Preliminary results of a Swedish longitudinal study of 1,852 employees aged 16–64 (response proportion 57%) of office type on job satisfaction showed that hot-desking was associated with statistically significantly lower scores (p<0.05) on factors important for job satisfaction, such as decision authority and social support.27 The results of this study in relation to sickness absence are reported above.18

Concentration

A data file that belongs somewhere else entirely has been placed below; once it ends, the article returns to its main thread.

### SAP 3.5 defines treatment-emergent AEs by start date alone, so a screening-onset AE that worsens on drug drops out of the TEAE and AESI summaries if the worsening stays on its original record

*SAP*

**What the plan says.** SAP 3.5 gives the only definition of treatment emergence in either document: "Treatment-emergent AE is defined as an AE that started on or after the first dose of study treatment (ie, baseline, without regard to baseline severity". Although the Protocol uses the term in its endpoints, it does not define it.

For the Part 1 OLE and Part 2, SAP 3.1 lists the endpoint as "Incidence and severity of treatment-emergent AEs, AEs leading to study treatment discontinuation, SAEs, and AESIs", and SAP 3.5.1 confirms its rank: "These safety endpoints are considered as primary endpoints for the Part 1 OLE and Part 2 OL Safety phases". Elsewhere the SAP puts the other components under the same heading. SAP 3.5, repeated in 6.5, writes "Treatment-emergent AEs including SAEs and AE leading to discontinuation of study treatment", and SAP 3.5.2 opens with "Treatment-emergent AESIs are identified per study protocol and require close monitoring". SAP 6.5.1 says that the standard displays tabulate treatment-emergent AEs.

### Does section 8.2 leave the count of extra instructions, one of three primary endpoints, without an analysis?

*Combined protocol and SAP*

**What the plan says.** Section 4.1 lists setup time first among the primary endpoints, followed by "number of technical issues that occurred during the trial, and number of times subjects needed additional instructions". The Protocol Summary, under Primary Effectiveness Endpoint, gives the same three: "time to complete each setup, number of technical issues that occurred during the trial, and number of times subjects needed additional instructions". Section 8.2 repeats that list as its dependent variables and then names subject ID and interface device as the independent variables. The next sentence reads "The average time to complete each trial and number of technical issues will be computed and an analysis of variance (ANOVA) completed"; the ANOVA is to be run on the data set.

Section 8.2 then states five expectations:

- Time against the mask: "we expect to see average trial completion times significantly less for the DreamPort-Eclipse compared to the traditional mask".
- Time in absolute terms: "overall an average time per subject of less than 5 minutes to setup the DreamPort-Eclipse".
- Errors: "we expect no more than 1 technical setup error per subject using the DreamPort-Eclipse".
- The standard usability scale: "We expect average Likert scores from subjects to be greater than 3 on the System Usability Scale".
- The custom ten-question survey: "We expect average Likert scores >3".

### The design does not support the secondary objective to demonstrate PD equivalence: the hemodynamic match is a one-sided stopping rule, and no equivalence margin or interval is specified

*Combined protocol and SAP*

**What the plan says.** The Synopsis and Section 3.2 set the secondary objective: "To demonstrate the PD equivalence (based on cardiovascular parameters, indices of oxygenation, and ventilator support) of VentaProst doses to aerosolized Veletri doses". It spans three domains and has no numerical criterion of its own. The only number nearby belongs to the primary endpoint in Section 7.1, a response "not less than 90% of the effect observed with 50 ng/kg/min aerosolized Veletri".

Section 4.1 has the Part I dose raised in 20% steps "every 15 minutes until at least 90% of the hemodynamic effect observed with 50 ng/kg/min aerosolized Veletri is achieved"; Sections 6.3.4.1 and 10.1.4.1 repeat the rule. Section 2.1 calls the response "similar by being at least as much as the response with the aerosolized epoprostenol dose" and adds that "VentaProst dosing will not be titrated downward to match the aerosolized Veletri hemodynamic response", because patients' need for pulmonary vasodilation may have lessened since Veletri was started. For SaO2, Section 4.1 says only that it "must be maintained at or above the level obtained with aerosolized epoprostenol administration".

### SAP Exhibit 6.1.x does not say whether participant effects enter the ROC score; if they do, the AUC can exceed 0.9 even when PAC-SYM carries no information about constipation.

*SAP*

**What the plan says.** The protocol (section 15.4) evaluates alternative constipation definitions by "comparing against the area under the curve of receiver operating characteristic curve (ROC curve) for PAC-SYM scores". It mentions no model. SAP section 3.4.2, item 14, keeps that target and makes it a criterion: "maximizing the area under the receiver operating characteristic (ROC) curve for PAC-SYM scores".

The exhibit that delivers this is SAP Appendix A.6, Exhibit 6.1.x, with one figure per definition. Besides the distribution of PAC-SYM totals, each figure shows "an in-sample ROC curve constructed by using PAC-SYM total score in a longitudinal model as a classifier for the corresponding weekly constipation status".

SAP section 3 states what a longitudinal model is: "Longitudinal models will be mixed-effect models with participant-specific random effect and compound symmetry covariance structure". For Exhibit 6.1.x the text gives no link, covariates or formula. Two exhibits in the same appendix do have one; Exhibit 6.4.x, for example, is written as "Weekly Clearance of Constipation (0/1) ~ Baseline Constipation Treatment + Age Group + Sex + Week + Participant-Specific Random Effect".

A Swedish cross-sectional study of 1,445 individuals (69.5% of the 2,078 approached to take part) in five organisations, examined the impact of office type on concentration. The study found that concentration was better in individual offices than in open-plan. Individual offices were associated with the lowest levels of distraction (p<0.001) and cognitive stress (p<0.001), particularly for employees who rated their work as requiring a high need for concentration. There were no statistically significant associations reported between office type and emotional exhaustion, depersonalisation, personal efficacy or self-reported health, but the authors stated their study may have lacked power to find significant associations.28 Memory performance of the workers was assessed using an immediate free recall test, once in quiet conditions (with telephones, computer sounds and email alerts switched off, the doors of individual offices closed and no talking with other workers in open-plan areas until the test had been completed) and later repeated in normal working conditions. There was a statistically significant (p<0.001) decline in memory performance at the second test in individual offices and large open-plan offices, but not in small open-plan offices.29 An advantage of this study was that the outcome measures were independently assessed rather than self-reported, but the order of the quiet and noisy conditions was not randomly allocated, and the investigators acknowledged this as a limitation. Another limitation was possible selection bias if workers with poor inhibition abilities avoided employment in open-plan offices.29 A subsequent analysis of data from 1,205 participants (those who had changed workstations, had been on parental leave or other long periods of leave, or who failed to answer more than two of the personality trait questions, were excluded) investigated the combined effects of office type and personality traits on self-reported distraction, job satisfaction and job performance.30 There was a positive association between agreeableness and distraction, which was stronger in occupants of open-plan than individual offices (p=0.018). Interactions between personality and office type did not appear to affect job satisfaction or performance, apart from more conscientious people in cellular offices reporting greater job satisfaction than more conscientious people in open-plan offices.30